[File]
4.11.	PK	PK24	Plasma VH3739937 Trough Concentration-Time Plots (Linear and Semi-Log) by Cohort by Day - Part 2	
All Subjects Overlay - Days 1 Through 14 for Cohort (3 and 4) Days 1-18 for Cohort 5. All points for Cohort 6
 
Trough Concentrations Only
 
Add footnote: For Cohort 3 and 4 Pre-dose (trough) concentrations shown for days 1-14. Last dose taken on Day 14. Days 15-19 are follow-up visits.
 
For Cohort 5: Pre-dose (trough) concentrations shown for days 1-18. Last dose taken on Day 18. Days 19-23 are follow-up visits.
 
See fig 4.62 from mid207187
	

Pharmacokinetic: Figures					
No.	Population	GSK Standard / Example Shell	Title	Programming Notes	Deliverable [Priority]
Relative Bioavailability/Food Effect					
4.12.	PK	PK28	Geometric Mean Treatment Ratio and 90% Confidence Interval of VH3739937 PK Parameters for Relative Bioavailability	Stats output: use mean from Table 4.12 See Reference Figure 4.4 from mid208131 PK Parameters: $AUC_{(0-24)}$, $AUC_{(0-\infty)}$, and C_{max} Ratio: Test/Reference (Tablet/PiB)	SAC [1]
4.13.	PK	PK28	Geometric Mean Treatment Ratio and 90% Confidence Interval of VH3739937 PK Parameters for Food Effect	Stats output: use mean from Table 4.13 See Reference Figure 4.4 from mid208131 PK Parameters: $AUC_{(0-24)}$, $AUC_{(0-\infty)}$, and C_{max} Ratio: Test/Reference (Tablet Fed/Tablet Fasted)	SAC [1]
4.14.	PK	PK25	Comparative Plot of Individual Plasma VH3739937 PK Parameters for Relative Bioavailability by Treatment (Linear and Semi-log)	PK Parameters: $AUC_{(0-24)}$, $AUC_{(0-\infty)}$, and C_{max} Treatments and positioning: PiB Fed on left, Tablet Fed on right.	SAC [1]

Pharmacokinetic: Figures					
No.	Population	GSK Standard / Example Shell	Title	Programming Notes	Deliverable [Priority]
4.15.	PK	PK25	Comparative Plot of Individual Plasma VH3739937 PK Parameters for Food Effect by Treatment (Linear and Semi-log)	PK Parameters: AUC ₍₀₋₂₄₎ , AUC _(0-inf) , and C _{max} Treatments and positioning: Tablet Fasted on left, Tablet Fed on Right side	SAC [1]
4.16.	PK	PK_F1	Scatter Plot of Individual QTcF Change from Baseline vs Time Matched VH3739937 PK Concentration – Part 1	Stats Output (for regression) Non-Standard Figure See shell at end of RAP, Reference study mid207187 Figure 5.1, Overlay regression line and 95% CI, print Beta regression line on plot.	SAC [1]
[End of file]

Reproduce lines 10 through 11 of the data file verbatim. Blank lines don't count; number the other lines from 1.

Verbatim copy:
4.12.	PK	PK28	Geometric Mean Treatment Ratio and 90% Confidence Interval of VH3739937 PK Parameters for Relative Bioavailability	Stats output: use mean from Table 4.12 See Reference Figure 4.4 from mid208131 PK Parameters: $AUC_{(0-24)}$, $AUC_{(0-\infty)}$, and C_{max} Ratio: Test/Reference (Tablet/PiB)	SAC [1]
4.13.	PK	PK28	Geometric Mean Treatment Ratio and 90% Confidence Interval of VH3739937 PK Parameters for Food Effect	Stats output: use mean from Table 4.13 See Reference Figure 4.4 from mid208131 PK Parameters: $AUC_{(0-24)}$, $AUC_{(0-\infty)}$, and C_{max} Ratio: Test/Reference (Tablet Fed/Tablet Fasted)	SAC [1]